Real Tennis Players - Like You! - Asking For and Offering Advice on the Sport They Love
Player to Player is USTA.com’s regular feature in which everyday tennis players are given a forum to ask advice on the sport they love – and their fellow players will dish out advice. We’ll post a number of the best responses we receive to our question of the week.
Player to Player:
This week's question from John:
Please explain the proper technique for hitting a forehand, with the sequence of legs, hips, shoulders, arms, etc. The idea seems to be that young pros are facing the net with their hips and shoulders before they hit the ball, like in the YouTube video of Novak Djokovic hitting a forehand in slow motion. Thanks.
Please share your thoughts by e-mailing Player@usta.com, and include your name and hometown.
Got a question of your own? Send that along, too!
READ OTHER PLAYERS' ADVICE
Last week's question from A'Kiva:
(Please note: There is no need to send additional responses to this question.)
I've only been playing tennis since this year. I'm ambidextrous, and although I am able to use both hands easily while playing, I cannot serve with my right hand, as I am a natural lefty. The only thing is that I can't serve from the right side of the court without it being out. Any tips for wrist control?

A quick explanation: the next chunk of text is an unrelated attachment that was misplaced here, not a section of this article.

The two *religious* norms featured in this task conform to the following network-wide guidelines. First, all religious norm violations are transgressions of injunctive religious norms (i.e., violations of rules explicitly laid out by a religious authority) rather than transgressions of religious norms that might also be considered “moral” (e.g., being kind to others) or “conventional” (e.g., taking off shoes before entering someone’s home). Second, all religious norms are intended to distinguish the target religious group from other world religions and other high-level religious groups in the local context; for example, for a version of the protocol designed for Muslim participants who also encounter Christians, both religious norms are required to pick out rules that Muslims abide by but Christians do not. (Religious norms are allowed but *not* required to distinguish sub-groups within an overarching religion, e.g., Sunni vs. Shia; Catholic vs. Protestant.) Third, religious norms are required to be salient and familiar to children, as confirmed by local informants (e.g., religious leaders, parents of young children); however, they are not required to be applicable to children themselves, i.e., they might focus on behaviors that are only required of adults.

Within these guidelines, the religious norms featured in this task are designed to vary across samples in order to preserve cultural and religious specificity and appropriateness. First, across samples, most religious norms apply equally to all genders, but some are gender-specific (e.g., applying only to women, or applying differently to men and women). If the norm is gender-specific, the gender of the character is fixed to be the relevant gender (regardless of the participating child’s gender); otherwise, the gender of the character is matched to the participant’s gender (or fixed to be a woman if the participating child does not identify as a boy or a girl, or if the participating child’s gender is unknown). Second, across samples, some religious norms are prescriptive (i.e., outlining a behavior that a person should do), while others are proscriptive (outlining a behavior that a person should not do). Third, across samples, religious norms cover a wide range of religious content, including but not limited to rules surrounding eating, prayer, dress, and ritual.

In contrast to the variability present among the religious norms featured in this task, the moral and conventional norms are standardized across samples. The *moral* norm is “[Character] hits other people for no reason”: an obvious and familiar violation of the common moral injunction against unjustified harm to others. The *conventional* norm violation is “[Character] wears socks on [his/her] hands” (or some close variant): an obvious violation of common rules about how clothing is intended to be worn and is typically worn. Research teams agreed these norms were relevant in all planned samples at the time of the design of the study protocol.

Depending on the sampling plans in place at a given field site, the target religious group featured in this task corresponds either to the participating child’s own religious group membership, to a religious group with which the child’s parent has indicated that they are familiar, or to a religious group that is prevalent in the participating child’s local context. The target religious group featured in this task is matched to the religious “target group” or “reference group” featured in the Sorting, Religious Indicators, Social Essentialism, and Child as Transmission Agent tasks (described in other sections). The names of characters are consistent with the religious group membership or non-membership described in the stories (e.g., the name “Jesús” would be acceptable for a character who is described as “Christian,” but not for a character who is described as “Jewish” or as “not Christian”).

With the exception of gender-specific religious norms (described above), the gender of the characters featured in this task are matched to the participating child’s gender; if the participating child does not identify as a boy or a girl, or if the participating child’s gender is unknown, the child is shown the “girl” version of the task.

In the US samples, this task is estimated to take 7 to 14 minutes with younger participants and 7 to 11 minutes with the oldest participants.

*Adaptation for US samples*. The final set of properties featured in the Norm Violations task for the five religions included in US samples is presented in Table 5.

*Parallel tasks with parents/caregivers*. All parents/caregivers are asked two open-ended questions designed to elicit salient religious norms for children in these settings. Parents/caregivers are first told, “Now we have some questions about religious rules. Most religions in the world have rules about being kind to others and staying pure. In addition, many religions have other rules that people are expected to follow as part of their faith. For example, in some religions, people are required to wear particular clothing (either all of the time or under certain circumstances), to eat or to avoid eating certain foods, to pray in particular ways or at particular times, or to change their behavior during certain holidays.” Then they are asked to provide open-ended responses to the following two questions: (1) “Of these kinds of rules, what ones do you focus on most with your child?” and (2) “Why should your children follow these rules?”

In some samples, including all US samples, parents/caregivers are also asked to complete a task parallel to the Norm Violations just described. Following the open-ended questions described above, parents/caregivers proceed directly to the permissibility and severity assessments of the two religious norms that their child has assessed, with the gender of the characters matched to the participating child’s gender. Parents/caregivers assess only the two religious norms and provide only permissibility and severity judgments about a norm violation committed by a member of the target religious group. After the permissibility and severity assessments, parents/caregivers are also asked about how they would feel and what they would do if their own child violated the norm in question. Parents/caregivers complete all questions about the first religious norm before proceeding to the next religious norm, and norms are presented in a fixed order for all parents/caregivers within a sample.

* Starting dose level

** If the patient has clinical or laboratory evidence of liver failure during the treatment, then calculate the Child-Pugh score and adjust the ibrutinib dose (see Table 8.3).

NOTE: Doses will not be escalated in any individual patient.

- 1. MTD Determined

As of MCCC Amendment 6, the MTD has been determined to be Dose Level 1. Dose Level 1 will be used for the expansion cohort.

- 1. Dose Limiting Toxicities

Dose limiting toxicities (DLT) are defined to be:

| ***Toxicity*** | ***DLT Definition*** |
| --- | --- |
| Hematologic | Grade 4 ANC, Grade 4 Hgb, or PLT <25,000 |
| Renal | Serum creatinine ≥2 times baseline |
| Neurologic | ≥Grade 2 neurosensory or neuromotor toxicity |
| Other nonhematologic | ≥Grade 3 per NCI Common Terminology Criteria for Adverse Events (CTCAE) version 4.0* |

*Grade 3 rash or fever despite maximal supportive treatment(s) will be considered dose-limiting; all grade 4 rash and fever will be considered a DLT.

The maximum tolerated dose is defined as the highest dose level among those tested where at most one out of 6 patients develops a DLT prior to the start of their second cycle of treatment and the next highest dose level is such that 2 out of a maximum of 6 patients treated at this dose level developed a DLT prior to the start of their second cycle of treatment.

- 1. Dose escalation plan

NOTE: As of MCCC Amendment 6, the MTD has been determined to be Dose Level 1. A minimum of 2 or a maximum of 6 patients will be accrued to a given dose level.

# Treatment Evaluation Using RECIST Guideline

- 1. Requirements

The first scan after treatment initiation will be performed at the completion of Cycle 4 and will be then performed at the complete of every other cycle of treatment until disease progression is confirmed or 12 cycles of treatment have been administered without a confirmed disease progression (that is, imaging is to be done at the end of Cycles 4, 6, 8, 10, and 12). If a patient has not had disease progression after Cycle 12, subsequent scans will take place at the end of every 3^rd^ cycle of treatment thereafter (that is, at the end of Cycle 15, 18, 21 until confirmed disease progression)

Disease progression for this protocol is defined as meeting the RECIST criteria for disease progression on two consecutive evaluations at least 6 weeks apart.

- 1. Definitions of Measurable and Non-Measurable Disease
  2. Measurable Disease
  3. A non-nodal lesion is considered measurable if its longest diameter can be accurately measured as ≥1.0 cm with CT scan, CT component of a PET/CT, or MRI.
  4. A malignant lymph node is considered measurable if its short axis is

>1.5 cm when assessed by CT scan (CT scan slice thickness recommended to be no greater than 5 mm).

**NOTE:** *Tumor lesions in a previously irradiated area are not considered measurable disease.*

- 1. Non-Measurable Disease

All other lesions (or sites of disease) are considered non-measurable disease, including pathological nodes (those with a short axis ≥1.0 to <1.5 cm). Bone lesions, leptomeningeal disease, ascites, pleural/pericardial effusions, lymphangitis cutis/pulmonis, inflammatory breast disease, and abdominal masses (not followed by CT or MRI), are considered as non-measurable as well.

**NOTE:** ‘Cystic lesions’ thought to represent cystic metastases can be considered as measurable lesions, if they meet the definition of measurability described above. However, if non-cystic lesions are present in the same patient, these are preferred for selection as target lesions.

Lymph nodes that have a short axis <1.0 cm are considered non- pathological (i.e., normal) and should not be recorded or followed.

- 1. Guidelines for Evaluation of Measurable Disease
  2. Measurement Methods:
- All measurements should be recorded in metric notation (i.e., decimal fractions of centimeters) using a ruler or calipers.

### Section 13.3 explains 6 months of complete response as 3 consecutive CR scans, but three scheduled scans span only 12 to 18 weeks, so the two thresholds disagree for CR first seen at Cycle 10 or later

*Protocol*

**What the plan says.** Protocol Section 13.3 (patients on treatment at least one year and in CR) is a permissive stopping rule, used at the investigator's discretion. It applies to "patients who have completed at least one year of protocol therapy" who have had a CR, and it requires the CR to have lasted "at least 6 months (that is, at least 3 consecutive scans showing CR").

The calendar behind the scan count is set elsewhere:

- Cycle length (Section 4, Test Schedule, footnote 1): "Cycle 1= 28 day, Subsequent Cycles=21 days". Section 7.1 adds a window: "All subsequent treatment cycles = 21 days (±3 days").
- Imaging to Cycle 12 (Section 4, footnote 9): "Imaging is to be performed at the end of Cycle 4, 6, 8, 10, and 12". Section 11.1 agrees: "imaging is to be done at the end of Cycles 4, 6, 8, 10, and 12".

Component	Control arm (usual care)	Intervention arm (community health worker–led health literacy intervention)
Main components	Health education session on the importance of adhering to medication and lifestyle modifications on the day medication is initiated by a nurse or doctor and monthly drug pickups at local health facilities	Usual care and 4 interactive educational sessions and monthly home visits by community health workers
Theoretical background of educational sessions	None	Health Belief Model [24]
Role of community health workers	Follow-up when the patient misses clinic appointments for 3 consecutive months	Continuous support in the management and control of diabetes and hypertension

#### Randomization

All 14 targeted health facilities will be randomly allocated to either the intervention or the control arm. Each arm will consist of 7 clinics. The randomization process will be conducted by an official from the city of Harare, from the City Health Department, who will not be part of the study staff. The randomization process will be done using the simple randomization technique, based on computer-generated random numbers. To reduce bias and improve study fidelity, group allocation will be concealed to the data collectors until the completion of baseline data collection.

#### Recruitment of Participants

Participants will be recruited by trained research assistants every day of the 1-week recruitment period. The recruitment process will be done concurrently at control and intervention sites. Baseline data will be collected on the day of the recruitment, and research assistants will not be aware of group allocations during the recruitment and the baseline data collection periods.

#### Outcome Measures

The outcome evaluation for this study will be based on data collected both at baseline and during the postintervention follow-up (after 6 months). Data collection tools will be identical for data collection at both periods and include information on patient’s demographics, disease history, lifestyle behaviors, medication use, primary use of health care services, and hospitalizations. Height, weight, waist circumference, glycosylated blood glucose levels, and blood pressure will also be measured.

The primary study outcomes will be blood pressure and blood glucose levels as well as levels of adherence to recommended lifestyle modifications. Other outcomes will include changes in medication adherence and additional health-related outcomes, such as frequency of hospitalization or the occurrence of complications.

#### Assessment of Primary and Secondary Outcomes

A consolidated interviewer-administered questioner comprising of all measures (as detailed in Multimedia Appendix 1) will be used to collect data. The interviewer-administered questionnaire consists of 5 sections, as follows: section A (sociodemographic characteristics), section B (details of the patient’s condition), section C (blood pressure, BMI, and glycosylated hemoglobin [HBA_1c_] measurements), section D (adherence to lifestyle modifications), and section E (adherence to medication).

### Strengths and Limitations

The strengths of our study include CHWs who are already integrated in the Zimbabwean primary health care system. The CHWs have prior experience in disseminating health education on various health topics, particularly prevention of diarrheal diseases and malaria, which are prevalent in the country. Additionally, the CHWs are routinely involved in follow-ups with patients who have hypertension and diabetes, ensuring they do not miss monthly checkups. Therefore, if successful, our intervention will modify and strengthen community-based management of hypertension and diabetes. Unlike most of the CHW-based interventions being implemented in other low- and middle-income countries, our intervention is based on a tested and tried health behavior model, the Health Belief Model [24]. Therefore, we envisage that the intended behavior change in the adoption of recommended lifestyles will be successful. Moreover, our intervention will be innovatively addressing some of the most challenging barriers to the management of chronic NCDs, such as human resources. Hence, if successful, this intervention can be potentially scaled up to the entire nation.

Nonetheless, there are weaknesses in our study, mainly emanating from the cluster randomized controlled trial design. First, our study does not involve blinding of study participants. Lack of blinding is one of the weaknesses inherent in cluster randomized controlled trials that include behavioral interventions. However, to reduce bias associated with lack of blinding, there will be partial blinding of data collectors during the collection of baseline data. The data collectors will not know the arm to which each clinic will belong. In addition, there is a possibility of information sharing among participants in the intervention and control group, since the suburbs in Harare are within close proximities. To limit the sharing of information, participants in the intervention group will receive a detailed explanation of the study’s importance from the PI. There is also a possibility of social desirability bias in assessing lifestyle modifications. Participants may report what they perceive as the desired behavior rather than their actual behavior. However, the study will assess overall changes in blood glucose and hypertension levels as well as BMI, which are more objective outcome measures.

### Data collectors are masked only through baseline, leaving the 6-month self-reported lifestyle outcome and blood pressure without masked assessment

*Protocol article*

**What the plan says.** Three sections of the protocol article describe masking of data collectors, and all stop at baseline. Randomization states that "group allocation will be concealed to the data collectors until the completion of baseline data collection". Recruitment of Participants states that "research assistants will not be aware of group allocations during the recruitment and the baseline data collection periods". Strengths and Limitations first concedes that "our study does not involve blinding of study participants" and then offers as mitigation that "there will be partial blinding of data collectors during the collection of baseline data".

Coach Leonard, Walnut Creek, Calif.
I find that focusing on form works much better than power. Learn to steer at slower speeds rather than pedal to the metal. Without actually seeing your serve, I can perceive a few reasons why you are serving long. One reason could be due to dropping the shoulder of your racquet arm while doing the service toss. Another cause may be a result of stray service tosses. Making contact with a toss that is farther back will open the racquet face upon contact.
Try starting your service stance with your racquet arm extended. Now toss the ball and work on serving by flicking your forearm. This will give you a sense of serving with a "square" shoulder rather than a "dropped" one. This also provides a great visual of where the toss should go.
The next step will be tossing and extending the service arm at the same time. Practice the motion a few times to get comfortable. Again, start your serving at a moderate speed. It's all about being relaxed and being consistent. The power will come. If this method seems too complex, I totally understand since this is your first year in tennis. My alternative solution may be the answer.
For the players I coach who have service issues, I often use my "mental target" approach. Sometimes making multiple adjustments can be complicated and confusing. Here is my "mental target" solution.
Rather than changing various parts of your serve, change only one -- your "mental target." If everything feels fine, except that the serve is consistently long, shift your target. If you're long every time, you aim for the service box, then aim for the top of the net. If that doesn't work, go for the bottom of the net. I've had players even go for the service line on their side. Likewise for short servers, I've had them even aim for the top of the back fence. When the target changes, the body can often alter for the task.
I just want to finish by congratulating my Walnut Creek 3.5 senior ladies (captained by Myrl Kan) for finishing second at the USTA Nationals this year.
*Please note that any advice given out in this forum should in no way be confused with actual medical advice. Before starting any new exercise regimen or altering your existing one, we strongly urge you to consult with your regular physician.
for USTA.com's Player to Player Archive.